Increased Charlson comorbidity index leads to worse postoper
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Charlson comorbidity index (CCI) score was associated with postoperative complications, mortality, and re-admission. The purpose of this study was to investigate the influence of comorbidities as calculated with CCI on postoperative clinical outcomes after PLIF.

Analysis included 366 patients who underwent an elective primary single-level PLIF. Postoperative clinical outcome was evaluated with the Japanese Orthopaedic Association lumbar score (JOA score). The correlation coefficient between the CCI score and postoperative improvement in JOA score was investigated. Patients were divided into three groups according to their CCI score (0, 1, and 2+). JOA improvement rate, length of stay (LOS), and direct cost were compared between each group. Postoperative complications were also investigated.

Results:
--There was a weak negative relationship between CCI score and JOA improvement rate (r = - 0.20).

--LOS and direct cost had almost no correlation with CCI score. The JOA improvement rate of group 0 and group 1 was significantly higher than group 2+.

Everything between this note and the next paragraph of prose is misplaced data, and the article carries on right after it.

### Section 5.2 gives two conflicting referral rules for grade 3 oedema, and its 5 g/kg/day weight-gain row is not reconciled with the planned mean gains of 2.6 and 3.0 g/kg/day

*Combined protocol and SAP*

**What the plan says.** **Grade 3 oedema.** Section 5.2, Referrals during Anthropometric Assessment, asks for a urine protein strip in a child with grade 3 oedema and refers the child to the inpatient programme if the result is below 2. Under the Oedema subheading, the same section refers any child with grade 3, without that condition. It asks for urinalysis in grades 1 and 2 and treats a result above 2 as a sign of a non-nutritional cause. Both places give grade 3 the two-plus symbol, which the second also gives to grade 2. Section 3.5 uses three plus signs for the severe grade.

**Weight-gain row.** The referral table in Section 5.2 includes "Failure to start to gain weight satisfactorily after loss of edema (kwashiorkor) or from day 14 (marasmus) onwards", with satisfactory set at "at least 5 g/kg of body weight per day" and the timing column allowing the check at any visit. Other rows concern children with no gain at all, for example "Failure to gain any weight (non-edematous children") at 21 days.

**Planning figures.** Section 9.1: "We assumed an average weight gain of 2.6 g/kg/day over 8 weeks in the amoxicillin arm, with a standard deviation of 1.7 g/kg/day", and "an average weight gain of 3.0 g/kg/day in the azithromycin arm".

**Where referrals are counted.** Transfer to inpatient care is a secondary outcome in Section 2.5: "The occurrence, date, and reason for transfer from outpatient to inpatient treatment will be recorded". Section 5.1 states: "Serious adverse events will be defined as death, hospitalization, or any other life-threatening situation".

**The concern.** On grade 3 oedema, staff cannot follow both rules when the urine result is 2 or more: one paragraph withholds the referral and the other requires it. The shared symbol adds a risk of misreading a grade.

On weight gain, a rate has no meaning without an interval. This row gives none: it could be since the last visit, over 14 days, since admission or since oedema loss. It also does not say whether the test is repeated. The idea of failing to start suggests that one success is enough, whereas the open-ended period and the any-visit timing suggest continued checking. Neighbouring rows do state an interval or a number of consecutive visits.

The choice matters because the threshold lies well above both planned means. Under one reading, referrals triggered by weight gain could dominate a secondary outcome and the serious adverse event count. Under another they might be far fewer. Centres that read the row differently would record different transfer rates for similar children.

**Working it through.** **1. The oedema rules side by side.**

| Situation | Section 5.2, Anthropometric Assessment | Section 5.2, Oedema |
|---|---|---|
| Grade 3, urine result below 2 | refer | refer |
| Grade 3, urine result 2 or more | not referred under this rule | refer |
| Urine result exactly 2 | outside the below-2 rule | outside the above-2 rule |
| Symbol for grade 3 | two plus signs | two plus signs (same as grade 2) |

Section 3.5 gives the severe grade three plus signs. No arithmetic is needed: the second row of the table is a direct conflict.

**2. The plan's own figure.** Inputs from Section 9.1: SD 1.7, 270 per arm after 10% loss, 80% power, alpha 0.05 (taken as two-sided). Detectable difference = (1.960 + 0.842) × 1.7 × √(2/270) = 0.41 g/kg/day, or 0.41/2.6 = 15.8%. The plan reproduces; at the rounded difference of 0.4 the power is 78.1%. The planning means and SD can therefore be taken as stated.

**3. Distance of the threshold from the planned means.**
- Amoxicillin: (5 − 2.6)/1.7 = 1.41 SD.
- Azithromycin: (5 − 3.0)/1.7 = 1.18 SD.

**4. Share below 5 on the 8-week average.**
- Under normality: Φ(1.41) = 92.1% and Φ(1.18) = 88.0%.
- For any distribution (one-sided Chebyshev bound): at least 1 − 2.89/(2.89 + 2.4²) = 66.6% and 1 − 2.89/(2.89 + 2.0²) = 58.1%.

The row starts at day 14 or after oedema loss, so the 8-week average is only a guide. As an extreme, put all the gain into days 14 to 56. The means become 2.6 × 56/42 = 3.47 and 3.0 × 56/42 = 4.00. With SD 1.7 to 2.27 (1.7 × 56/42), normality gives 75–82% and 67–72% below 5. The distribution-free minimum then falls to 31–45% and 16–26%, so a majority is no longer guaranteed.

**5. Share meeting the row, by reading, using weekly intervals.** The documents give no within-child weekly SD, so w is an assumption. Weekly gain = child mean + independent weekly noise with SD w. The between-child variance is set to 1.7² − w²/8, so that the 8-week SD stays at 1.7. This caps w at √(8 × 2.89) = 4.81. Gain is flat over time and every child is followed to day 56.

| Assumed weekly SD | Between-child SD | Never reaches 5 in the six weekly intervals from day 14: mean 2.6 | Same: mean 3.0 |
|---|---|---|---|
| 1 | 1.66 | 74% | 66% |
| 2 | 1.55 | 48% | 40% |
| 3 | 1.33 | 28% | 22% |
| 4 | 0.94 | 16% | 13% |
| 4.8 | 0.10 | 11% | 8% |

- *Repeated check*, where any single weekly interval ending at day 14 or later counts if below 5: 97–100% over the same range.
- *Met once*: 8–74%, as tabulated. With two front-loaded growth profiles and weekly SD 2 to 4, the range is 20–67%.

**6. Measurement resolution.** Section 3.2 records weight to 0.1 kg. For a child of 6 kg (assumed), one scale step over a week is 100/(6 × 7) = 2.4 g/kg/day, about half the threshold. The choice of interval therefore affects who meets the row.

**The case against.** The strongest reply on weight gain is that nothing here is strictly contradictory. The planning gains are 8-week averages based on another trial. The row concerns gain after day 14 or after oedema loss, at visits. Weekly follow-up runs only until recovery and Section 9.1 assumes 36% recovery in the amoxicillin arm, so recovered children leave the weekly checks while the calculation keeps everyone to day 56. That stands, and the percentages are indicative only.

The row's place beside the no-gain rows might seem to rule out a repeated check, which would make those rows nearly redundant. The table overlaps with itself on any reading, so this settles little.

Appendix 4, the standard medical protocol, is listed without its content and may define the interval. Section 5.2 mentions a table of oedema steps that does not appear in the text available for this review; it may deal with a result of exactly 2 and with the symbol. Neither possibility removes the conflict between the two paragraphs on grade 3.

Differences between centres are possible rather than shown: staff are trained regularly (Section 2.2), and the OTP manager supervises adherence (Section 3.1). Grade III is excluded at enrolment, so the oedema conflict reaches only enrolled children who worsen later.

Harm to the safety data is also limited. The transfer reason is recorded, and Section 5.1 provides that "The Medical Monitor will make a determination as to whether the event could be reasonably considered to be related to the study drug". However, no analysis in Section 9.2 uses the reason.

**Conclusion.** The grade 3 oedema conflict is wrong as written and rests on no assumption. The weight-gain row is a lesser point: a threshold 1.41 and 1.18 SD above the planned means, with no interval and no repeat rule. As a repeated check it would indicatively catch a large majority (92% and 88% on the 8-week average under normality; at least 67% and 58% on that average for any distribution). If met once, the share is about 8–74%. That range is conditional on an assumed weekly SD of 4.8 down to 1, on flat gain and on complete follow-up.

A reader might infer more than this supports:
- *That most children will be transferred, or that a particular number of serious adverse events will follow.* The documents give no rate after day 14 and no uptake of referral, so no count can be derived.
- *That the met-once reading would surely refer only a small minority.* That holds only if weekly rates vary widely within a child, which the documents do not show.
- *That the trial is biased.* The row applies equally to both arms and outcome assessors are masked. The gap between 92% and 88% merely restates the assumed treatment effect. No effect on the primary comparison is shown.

--LOS and direct cost were also significantly different between group 0 and group 2+. There were 14 postoperative complications.

--Adverse postoperative complications were equivalently distributed in each group, and not associated with the number of comorbidities.

To conclude, a higher CCI score is correlated with a worse postoperative outcome. Patients with two or more comorbidities had a substantially higher recovery rate than patients without comorbidities. The CCI ranking, on the other hand, had no effect on LOS and increased direct costs. In order to produce a successful clinical result, the surgeon must consider the patient's comorbidities when preparing a surgical intervention.

Source: https://josr-online.biomedcentral.com/articles/10.1186/s13018-021-02377-7
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